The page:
Ivy King

Ivy King was the largest pure-fission nuclear bomb ever tested by the United States. The bomb was tested during the Truman administration as part of Operation Ivy. This series of tests involved the development of very powerful nuclear weapons in response to the nuclear weapons program of the Soviet Union.

The production of Ivy King was hurried to be ready in case its sister project, Ivy Mike, failed in its attempt to achieve a thermonuclear reaction. The Ivy King test actually took place two weeks after Mike. Unlike the Mike bomb, the Ivy King device could theoretically have been added to United States' nuclear arsenal because it was designed to be air-deliverable.

On November 16, 1952 at 11:30 local time (23:30 GMT) a B-36H bomber dropped the bomb over a point 2,000 feet (610 m) north of Runit Island in the Enewetak atoll, resulting in a 500 kiloton explosion at 1,480 feet (450 m). The tropopause height at the time of the detonation was about 58,000 feet (18 km). The top of the King cloud reached about 74,000 feet (23 km) with the mushroom base at about 40,000 feet (12 km).The Ivy King bomb, designated as a Mk-18 bomb and named the "Super Oralloy Bomb", was a modified version of the Mk-6D bomb. Instead of using an implosion system similar to the Mk-6D, it used a 92-point implosion system initially developed for the Mk-13. Its uranium-plutonium core was replaced by 60 kg of highly enriched uranium (HEU) fashioned into a thin-walled sphere equivalent to approximately four critical masses. The thin-walled sphere was a commonly used design, which ensured that the fissile material remained sub-critical until imploded. The HEU sphere was then enclosed in a natural-uranium neutron reflector. To physically prevent the HEU sphere collapsing into a critical condition if the surrounding explosives were detonated accidentally, or if the sphere was crushed following an aircraft accident, the hollow center was filled with a chain made from aluminum and boron, which was pulled out to arm the bomb. The boron-coated chain also absorbed the neutrons needed to drive the nuclear reaction.The primary designer of the Super Oralloy Bomb, physicist Ted Taylor, later became a vocal proponent of nuclear disarmament.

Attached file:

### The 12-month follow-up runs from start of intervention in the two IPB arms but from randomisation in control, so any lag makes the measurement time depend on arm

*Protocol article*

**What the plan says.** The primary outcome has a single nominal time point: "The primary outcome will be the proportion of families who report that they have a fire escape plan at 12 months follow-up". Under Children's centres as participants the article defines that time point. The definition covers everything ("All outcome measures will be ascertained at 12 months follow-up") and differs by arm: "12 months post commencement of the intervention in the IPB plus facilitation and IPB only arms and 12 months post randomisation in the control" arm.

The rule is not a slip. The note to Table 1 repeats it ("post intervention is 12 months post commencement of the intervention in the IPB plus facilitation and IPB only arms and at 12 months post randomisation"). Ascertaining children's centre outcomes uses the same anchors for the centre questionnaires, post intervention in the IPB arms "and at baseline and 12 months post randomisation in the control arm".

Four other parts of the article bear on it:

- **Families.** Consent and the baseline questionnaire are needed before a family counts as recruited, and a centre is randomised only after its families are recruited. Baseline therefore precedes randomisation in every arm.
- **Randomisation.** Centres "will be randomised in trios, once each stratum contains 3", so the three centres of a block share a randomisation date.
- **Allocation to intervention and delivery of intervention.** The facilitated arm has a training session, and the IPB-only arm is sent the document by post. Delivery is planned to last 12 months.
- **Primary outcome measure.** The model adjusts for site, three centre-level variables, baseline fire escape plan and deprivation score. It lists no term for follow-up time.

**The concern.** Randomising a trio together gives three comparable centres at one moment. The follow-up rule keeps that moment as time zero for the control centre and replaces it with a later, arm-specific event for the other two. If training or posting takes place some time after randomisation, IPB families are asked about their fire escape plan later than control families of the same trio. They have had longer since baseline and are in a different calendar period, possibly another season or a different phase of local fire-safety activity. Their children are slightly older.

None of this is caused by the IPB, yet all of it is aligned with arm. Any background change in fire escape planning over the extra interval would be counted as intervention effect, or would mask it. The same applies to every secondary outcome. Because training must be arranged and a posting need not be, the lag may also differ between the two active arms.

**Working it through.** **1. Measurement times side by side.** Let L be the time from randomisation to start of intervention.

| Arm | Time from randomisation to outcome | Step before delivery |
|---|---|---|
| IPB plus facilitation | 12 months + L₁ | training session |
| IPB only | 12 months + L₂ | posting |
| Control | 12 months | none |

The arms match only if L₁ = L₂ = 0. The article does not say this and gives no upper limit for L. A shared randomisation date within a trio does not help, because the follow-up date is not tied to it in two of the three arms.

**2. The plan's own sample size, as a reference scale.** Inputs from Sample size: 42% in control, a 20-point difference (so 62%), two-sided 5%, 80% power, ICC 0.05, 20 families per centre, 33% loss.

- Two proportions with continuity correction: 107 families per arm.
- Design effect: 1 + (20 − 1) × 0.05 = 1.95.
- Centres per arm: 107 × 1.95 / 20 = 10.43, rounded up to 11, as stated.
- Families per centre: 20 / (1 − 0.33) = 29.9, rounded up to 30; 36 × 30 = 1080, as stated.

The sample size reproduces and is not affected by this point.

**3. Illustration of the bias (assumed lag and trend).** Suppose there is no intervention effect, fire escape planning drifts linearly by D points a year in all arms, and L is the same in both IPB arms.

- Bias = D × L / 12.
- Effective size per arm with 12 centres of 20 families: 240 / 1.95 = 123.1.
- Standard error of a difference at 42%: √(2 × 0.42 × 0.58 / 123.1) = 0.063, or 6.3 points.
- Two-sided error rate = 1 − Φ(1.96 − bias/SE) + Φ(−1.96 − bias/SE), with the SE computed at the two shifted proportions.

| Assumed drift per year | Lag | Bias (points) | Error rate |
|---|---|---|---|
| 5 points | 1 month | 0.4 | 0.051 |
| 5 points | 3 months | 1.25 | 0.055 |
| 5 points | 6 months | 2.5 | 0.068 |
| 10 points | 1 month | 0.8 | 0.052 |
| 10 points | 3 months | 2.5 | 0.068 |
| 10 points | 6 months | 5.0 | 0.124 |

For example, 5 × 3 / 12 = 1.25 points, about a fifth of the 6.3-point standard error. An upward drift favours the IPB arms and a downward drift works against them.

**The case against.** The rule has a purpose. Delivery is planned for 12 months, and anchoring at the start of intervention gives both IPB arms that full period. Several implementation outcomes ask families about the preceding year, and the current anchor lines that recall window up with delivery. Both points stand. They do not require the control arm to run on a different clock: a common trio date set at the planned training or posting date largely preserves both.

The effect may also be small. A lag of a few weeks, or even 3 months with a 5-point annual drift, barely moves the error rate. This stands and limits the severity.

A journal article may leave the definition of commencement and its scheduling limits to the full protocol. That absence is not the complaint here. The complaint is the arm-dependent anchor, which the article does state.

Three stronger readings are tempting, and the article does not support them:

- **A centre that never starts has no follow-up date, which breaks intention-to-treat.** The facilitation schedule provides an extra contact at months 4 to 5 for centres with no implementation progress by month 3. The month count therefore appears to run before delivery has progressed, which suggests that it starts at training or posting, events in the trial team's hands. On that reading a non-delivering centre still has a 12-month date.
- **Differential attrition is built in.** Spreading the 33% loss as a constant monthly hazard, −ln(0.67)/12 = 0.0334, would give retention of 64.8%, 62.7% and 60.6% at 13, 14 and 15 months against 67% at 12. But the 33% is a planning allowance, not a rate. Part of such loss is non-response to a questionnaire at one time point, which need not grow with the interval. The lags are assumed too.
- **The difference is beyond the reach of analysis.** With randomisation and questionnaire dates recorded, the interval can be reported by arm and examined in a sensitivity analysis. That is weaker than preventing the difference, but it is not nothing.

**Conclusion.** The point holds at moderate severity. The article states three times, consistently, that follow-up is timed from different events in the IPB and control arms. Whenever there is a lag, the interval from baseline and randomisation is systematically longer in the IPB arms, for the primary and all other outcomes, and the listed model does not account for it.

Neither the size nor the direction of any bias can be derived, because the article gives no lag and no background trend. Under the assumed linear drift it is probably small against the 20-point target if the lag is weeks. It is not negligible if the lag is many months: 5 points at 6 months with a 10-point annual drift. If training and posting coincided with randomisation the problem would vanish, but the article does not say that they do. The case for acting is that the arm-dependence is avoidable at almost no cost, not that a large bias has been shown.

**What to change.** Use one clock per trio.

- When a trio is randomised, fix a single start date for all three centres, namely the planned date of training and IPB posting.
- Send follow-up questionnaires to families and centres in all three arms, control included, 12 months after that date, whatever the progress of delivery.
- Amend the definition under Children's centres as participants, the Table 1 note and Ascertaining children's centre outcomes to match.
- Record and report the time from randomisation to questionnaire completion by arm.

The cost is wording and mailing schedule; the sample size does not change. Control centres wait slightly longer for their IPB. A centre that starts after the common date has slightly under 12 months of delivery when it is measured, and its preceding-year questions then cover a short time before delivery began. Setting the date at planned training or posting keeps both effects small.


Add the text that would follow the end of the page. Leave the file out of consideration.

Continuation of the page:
Ivy Mike

Ivy Mike was the codename given to the first test of a full-scale thermonuclear device, in which part of the explosive yield comes from nuclear fusion. It was detonated on November 1, 1952 by the United States on the island of Elugelab in Enewetak Atoll, in the Pacific Ocean, as part of Operation Ivy. It was the first full test of the Teller–Ulam design, a staged fusion device.

Due to its physical size and fusion fuel type (cryogenic liquid deuterium), the Mike device was not suitable for use as a deliverable weapon; it was intended as an extremely conservative proof of concept experiment to validate the concepts used for multi-megaton detonations. A simplified and lightened bomb version (the EC-16) was prepared and scheduled to be tested in operation Castle Yankee, as a backup in case the non-cryogenic "Shrimp" fusion device (tested in Castle Bravo) failed to work; that test was cancelled when the Bravo device was tested successfully, making the cryogenic designs obsolete.

Mark 18 nuclear bomb

The Mark 18 nuclear bomb, also known as the SOB or Super Oralloy Bomb, was an American nuclear bomb design which was the highest yield fission bomb produced by the US. The Mark 18 had a design yield of 500 kilotons. Noted nuclear weapon designer Ted Taylor was the lead designer for the Mark 18.

The Mark 18 was tested once, in the Ivy King nuclear test at the Enewetak atoll in the Pacific Ocean. The test was a complete success at full yield.

Mid-Pacific Research Laboratory